Writer, Artist, Herbalist
Born 1957, Cleveland, OH
Lives in Rochester, NY
Liz Waldner is a poet whose work experiments with the formal properties of poetry, working with the musics in and the roots of language in order to create spirited compositions. She is the author of ten books of poetry as well as several chapbooks, and is featured in a number of poetry periodicals.
Her published works include Homing Devices (O Books, 1998); A Point Is That Which Has No Part (University of Iowa, 2000) which received the Iowa Poetry Prize and the Academy of American Poets Laughlin Prize; Self and Simulacra (Alice James, 2001), which was awarded the Beatrice Hawley prize; Dark Would (the missing person) (University of Georgia, 2002), which was a University of Georgia Contemporary Poetry Series winner; Etym(bi)ology (Omnidawn, 2002); Saving The Appearances (Ahsahta, 2004); Trust (Cleveland State, 2009), which received the Cleveland State University Poetry Center Prize; Her Faithfulness (Miami University, 2016); and Little House Big House (Now How I Am An American) (Noemi, 2016). Waldner has also worked in collaboration with a range of artists, including composer Yuki Morimoto, the band racingpaperplanes, composer and flautist Carolyn Steinberg, and printmaker Derli Romero.
Waldner is the recipient of a Regents Fellowship from the Communications Department of the University of California, San Diego (1990), and has been awarded residencies at the Millay Colony for the Arts (1995), Virginia Center for the Creative Arts (1997), Montalvo Arts Center (1997), Hedgebrook (1997), and Centrum (1998). She has received many grants and awards, including a grant from the Barbara Deming Money for Women Foundation (1994); an Isabella Gardener Fellowship from the MacDowel Colony (1994-95); a Tread of Angels Fellowship from the Djerassi Foundation (1996); and was the winner of the Poetry Society of America's Robert H. Winner Memorial Award (1999). Waldner received her M.F.A. from the Iowa Writers' Workshop, and has taught at Bard College, Tufts University, the University of Iowa, and the College of Wooster.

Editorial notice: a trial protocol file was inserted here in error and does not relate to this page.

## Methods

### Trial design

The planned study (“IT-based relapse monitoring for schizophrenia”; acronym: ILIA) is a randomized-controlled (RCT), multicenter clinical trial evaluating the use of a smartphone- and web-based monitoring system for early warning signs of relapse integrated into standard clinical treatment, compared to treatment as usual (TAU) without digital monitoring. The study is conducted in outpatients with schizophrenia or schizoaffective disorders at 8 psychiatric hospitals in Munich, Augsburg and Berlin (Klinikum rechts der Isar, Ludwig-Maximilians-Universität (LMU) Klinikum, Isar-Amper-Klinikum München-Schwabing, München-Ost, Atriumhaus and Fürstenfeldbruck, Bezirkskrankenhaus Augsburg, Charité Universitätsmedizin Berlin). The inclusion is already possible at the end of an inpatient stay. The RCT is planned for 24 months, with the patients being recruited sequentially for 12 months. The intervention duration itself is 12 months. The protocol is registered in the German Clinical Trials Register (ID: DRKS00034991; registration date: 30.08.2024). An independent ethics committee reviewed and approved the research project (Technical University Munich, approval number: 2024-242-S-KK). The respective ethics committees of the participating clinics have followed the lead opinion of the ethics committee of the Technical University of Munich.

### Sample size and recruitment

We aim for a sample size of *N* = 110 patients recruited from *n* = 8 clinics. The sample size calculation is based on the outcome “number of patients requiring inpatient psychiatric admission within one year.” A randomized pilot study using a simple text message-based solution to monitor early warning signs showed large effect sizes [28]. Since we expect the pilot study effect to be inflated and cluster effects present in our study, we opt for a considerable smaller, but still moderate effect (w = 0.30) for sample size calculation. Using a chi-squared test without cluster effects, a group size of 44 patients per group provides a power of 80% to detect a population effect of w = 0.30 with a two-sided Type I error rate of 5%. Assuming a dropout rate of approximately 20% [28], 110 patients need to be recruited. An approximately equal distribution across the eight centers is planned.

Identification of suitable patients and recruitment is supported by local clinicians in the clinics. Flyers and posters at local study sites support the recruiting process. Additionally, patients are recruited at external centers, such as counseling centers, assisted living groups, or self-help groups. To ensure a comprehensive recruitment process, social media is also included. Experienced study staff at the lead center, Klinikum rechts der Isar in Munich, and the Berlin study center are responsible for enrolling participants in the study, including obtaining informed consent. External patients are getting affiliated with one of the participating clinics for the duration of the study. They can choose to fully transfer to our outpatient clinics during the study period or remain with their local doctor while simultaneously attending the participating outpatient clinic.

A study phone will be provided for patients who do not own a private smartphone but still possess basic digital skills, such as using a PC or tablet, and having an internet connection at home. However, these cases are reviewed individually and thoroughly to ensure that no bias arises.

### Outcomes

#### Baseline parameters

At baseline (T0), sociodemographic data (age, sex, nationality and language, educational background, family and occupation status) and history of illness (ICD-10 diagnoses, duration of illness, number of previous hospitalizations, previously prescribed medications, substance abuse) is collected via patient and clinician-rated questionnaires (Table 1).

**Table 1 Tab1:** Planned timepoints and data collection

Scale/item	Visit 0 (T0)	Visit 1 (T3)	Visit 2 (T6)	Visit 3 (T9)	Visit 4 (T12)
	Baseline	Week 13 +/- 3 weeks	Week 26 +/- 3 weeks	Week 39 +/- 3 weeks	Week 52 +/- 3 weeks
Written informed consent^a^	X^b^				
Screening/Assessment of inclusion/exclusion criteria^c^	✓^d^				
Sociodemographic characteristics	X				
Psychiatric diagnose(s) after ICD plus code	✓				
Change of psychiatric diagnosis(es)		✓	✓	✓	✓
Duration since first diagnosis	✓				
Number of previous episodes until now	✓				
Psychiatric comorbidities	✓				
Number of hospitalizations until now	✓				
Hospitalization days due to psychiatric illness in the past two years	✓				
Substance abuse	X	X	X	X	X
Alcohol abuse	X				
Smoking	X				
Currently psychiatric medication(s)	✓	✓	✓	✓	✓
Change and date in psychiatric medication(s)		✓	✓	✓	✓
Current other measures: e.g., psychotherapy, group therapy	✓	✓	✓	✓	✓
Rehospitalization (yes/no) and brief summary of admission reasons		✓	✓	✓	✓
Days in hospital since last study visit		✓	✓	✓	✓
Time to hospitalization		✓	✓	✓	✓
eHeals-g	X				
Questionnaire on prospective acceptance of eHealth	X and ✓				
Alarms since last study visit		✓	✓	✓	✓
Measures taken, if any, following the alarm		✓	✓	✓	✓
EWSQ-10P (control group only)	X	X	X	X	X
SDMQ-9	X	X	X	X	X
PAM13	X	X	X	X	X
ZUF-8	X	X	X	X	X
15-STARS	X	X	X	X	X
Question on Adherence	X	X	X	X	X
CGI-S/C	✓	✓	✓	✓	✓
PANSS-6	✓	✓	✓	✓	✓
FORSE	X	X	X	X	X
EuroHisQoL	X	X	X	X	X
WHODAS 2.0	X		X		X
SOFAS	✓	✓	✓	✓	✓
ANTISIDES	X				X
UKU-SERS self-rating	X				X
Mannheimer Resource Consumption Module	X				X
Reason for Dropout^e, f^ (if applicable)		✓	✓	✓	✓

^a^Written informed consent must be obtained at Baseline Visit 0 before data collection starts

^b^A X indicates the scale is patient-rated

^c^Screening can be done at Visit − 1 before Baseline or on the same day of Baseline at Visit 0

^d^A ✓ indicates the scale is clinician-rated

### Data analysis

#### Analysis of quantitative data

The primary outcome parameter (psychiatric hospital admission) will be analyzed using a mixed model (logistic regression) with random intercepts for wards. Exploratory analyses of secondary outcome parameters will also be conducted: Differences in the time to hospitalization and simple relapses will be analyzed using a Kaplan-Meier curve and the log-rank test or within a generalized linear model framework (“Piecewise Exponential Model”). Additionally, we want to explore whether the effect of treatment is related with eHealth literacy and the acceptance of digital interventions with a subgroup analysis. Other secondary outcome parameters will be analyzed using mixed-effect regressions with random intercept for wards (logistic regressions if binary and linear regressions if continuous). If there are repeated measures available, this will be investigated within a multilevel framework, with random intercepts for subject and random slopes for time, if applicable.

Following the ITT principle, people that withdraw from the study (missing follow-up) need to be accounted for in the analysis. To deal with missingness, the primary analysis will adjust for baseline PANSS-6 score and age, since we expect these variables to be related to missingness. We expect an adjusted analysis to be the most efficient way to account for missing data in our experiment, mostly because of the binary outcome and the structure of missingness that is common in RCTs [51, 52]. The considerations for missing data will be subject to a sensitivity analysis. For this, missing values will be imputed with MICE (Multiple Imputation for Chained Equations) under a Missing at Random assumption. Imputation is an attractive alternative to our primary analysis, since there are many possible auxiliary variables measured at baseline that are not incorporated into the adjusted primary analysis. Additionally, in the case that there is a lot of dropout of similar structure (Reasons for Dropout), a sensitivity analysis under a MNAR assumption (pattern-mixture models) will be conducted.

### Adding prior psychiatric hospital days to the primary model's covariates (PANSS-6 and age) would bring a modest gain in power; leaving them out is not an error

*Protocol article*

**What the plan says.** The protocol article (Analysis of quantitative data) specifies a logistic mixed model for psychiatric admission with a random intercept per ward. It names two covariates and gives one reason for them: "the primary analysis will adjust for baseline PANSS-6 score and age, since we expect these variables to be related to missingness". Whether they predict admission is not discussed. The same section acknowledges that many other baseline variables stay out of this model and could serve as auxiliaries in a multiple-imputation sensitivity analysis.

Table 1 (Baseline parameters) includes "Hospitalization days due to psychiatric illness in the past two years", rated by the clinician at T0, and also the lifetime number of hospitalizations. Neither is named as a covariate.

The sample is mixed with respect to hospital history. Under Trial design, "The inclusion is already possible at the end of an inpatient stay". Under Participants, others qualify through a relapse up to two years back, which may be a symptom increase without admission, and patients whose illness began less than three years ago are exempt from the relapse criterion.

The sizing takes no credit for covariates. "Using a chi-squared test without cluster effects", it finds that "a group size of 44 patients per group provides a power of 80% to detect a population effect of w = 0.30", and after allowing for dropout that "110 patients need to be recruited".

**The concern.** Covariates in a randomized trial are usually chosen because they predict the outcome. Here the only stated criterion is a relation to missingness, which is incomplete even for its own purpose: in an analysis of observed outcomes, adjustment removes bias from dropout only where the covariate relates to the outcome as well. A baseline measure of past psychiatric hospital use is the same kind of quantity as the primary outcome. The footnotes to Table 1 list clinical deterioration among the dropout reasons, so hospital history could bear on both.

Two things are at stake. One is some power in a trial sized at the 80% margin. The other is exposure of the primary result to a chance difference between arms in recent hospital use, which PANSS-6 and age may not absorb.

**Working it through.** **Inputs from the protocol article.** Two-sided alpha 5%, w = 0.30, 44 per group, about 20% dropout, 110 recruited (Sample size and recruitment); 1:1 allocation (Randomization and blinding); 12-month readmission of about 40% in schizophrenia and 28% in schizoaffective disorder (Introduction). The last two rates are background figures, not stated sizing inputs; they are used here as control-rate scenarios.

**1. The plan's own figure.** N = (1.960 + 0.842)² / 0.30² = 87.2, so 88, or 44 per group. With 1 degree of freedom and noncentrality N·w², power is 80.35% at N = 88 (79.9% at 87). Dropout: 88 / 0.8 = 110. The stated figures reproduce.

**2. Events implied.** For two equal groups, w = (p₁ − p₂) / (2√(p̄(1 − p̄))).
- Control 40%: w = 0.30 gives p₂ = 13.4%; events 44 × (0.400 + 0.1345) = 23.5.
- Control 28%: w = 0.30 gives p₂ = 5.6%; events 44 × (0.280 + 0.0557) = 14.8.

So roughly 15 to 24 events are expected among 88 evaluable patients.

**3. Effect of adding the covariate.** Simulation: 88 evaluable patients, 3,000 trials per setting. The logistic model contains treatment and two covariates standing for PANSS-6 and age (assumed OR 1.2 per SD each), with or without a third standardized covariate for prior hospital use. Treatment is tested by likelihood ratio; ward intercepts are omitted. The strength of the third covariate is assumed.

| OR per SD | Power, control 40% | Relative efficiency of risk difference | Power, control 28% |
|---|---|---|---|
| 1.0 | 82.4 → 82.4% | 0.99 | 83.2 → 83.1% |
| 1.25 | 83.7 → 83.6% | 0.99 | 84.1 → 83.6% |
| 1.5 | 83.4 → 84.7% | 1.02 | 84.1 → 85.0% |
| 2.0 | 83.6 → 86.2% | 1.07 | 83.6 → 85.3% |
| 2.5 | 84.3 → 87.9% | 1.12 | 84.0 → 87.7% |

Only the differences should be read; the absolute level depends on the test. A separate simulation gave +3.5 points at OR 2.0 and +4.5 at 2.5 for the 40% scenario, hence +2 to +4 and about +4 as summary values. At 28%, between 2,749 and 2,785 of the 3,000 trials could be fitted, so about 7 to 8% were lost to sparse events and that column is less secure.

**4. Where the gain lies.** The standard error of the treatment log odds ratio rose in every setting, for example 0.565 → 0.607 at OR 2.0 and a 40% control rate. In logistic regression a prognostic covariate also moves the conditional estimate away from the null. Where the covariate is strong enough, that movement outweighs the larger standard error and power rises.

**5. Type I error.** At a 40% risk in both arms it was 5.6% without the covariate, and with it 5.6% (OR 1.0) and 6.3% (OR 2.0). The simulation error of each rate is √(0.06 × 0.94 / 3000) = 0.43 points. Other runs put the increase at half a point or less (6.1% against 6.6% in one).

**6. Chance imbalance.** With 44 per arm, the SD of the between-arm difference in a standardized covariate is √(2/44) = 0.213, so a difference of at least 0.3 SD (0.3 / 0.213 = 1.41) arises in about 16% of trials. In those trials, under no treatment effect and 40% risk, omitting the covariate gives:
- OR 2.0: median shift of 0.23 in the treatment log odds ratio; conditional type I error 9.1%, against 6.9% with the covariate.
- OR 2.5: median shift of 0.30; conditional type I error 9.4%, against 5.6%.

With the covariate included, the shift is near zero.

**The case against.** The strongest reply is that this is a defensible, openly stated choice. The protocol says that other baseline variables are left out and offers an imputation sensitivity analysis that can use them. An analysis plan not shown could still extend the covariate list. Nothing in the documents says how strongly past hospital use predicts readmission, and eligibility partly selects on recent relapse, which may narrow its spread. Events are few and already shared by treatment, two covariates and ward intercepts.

Making poems offers respite, solace, a dwelling in that “exactest element for us, in which we pronounce joy as a word of our own—" in which pleasure, play, mystery, and surprise are companions. For me, the experience of 'with-ness,' the encounter with the living power in words, a sense of being met, of becoming aligned with what is right for me, is a gift—I both receive it and seek to pass it on by making.